I want to urge all of you who are suffering the emotional pain that creates the need to self-harm to get help from a counsellor/similar professional. If you cannot afford to go privately then go to your doctor and ask for them for counselling. Be strong and assertive about your needs. Medication may help but you need to understand this on a deeper level too. If you can afford to have counselling privately then do so as you will have much more control over who, how long etc.

The most important thing is that you feel comfortable talking to your counsellor. Try to be as honest as you can. Your self-harm may not immediately stop, I'm afraid there are no guarantees that it will stop at all. However, talking through with a counsellor gives you the chance to be heard, understood and to understand what is behind the harming and what triggers it. You may also work on ways to distract yourself from self-harm. And, hopefully, like it says somewhere on this site, you will be one of the 90% that do stop self-harming!

You will need courage to start counselling but if you are going through enough pain to make you hurt yourself then you can perhaps acknowledge the need you have to support yourself/try to stop this behaviour.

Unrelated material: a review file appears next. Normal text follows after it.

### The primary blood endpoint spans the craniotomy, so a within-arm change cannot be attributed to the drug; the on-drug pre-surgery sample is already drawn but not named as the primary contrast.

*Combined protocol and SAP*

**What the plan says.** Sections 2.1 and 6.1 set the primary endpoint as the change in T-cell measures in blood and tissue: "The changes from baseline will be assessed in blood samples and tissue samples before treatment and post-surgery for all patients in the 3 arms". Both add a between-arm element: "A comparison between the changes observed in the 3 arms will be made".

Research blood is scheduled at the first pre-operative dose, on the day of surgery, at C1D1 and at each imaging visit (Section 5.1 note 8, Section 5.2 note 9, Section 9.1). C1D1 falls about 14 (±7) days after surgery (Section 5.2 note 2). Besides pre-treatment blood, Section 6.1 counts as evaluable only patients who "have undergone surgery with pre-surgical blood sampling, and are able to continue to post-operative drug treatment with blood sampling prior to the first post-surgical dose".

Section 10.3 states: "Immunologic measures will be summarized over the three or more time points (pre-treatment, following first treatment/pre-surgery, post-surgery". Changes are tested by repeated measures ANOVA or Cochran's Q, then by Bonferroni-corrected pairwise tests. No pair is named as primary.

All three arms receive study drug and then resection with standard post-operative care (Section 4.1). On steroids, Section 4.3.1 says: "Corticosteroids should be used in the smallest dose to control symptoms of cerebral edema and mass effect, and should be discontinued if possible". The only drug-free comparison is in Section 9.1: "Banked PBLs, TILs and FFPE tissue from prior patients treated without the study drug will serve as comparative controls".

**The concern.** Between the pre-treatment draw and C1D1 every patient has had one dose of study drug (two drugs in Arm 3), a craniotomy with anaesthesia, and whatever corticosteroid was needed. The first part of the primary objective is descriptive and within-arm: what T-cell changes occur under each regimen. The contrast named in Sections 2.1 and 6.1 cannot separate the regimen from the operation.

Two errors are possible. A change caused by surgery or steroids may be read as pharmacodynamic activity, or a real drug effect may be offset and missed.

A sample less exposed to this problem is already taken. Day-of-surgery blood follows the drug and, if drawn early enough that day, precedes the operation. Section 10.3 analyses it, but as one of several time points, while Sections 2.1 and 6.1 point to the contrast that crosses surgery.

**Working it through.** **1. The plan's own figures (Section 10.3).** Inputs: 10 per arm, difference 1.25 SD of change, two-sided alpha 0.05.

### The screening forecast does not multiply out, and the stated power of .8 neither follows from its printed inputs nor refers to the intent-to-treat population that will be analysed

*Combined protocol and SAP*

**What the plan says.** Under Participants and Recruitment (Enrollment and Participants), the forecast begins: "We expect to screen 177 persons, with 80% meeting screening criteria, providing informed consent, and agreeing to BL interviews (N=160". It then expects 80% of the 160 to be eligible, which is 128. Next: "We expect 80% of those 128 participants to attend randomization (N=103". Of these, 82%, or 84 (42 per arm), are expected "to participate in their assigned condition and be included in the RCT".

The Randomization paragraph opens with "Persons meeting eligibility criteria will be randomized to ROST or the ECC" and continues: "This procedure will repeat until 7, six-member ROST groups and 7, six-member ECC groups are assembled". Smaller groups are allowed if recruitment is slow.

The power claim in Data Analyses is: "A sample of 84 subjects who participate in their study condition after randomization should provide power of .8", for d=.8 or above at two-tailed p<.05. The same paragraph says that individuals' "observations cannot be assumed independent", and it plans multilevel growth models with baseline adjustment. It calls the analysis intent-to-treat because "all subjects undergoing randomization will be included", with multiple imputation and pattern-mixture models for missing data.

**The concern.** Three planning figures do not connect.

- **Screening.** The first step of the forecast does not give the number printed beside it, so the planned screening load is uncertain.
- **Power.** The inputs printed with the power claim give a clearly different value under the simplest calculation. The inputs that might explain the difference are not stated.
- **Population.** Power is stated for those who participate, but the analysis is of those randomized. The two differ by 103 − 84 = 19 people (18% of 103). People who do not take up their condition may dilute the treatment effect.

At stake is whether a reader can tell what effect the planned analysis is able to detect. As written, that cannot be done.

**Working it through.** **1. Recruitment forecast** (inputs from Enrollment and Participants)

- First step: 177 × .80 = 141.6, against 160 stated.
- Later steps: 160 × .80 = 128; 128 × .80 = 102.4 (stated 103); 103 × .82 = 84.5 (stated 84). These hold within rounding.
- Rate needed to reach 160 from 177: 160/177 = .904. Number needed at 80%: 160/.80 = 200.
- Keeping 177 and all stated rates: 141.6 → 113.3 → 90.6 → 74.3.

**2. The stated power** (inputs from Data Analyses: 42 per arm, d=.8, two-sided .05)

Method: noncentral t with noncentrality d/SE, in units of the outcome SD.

I wish each and every one of you a much happier life sometime soon. I want to also urge you all to not give up hope. For every person/friend/relative/professional that doesn't understand and show compassion, there will be another that does. For compassion is what anyone in your position needs. As I did once too! Find the strength to fight this....



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mummy_bean1990 said on 06 June 2013

I am 22 years old an never used to self harm until i got with my now ex. He was hitting me all the time even when i was pregnant. He didnt care how much he hurt me an so i thought if i hurt myself then i could hurt myself more than he could so it wouldnt be as bad. I went for upto 3 weeks of no eating when he used to call me fat. Still does. I didnt know i was pregnant at the time an he didnt give a toss. I have massive deep scars all over my arms where id cut nyself. One time i did it tht deep i was in hospital with a transfusion. People say to me oh you must be embarassed etc an im like welll no coz i would prefer to hurt myself rather than allow him to hurt me. Stupidly i was with him for 3 years. I still cut myself sometimes and at the minute ihavent eaten for 4 days coz he called me fat etc more than once as usual.

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INeedHelpPlease said on 15 May 2013